anzac day day

Saturday, Sunday and Monday, Anzac Day, we will post a series on MSC World War I chaplains: Fr James Gilbert, Fr Aubrey Goodman and Fr Patrick Donovan.  We have featured Fr Edward McGrath several times already. Googling has brought up both family and military service on Fr Donovan (an uncle of Fr Patrick McGuane MSC). It is lengthy but gives a substantial picture.


DONOVAN, Patrick Joseph
Roman Catholic Priest
Chaplain 4th Class

Son of David DONOVAN
Of Pirron Yalloak, Vic.

Resided Kensington Monastery, Kensinton, NSW

Aged 30 years

Enlisted 02 April 1916 for Continuous Service

Embarked 04 April 1916 per 'HMAT Euripieds' from Melbourne, Vic.
​​Pay rate of 19s 0d after embarkation


Patrick, the youngest Donovan, was born at Laang in 1886. He was only 10 when his Mother died in 1897, three months after the Family moved to Pirron Yallock. His sister May (Mrs. O’Keeffe), took over the role of Mother to the young Patrick, so that he then spent most of his time at The Ridge at Garvoc, and went to the Catholic School there. From there he went to St. Patrick’s College in Ballarat as a boarder, and on 20 May 1904, two days after the marriage of his sister Margaret, he left to join the Missionaries of the Sacred Heart at Douglas Park, N.S.W. He was then just under 18 years old, and after eight years of study he was ordained a priest in St. Mary’s Cathedral, Sydney, in 1912.

In 1915, having enlisted as an Army Chaplain, he sailed on the Euripides and served in Palestine until the end of the war in 1918. He was anxious to go to France but did not go there, though he did go on furlough to Ireland where he met some of the relatives. Unfortunately we have no record of this, though it can be presumed he went both to Balinderry and to Clonakilty.

After the war he resumed his priestly duties at Kensington Monastery and in the Randwick parish. He wrote occasional articles for The Annals, a monthly periodical of the Missionaries of the Sacred Heart. Relatives from Victoria, (mainly honeymooners) looked him up, and were always struck by his hospitality, his love of Sydney which he showed them with obvious great pride, and the depth of his family ties. On occasion he paid visits to Victoria, and for a time was stationed at Ascot Vale Parish on relief work. Among the Sydney relatives he was specially devoted to Brother Newman, a Chistian Brother, to the Groghan Family, descendants of Mary Donovan (O’Leary), who adopted him as one of their own so that he was always happy to celebrate family occasions with them.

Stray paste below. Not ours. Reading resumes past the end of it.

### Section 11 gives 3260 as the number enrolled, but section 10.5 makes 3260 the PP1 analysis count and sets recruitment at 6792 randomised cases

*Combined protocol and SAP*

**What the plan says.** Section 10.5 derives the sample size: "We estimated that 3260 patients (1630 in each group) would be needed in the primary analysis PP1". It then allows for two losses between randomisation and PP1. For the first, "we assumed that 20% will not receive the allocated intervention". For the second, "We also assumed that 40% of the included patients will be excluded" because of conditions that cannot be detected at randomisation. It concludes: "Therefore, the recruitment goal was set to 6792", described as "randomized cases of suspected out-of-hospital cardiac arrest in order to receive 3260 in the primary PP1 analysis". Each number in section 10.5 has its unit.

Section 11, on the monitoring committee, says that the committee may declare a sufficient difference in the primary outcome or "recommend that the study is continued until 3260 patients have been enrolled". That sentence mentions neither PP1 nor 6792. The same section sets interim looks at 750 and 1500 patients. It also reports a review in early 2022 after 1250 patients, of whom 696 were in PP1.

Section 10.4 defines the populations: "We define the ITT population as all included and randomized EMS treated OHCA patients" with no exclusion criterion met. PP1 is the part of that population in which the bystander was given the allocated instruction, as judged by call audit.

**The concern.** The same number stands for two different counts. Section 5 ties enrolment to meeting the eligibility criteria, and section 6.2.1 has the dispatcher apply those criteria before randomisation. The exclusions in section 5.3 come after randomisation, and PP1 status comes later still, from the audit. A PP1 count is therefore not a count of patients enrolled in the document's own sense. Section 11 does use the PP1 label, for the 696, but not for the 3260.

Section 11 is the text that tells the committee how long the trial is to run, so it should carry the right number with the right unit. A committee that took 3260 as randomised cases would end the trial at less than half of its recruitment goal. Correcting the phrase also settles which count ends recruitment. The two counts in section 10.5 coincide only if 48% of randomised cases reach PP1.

His health began to fail and he was appointed as Chaplain to the Little Sisters of the Poor in Randwick, where his attention was turned to the aged, who greatly loved him. It was a source of great joy to his sister May, that when she lay dying, he was able to come from Sydney and to bring her Holy Communion each morning after celebrating Mass in the Noorat church.

After leaving the Chaplaincy at the Little Sisters of the Poor he returned to the Monastery at Kensington and settled into the routine of Community life. He tended the garden with great interest, and he brought many trees and shrubs there from the Heytesbury and from the Laang Forest. He also attended the University of Sydney, taking up a study of the Chinese language in his later years – and it is said he was something of a thorn in the side of his Lecturers because of his detailed knowledge of the language. Astronomy was another subject he pursued at some depth. He spent many long hours in the Chapel, and his articles in the Annals were all on the Spiritual Life. He was also a keen billiards player, a very pleasant companion, but a most upright man who was already to withstand anything which he thought unkind, unfair or just not right.

Father Pat died in Lewisham Hospital on 11 April 1957, aged 70. When asked on his deathbed if he had any message for his two sisters still living, he replied, “Keep the flag flying”. He was visited in his last hours by Cardinal Gilroy, by his own Provincial Fr. Kerrins, by a former A.I.F. Chaplain Fr. McAuliffe, and by his own nephew Fr. Patrick McGuane M.S.C., who came from Hobart to be with him at the end. He is buried among the members of his Order at Douglas Park.

Shortly after the capture of Jerusalem in December 1917, the idea of a Catholic pilgrimage was mooted by the Senior Catholic Chaplain of the Egyptian Expeditionary Force (EEF), Fr Felix Couturier OP, to Major-General Weston, the Deputy Adjutant General, who was a Catholic and sympathetic to the proposal.

The Force Commander, General Sir Edmund Allenby, whom Weston was bound to consult, was a deeply religious man who knew his Bible well, and cared much for the Holy Land and its antiquities. He had issued army orders prohibiting wanton damage to historic buildings or the felling of ancient trees. When Jerusalem fell, Allenby walked into the city as a pilgrim, he could not have been anything but sympathetic.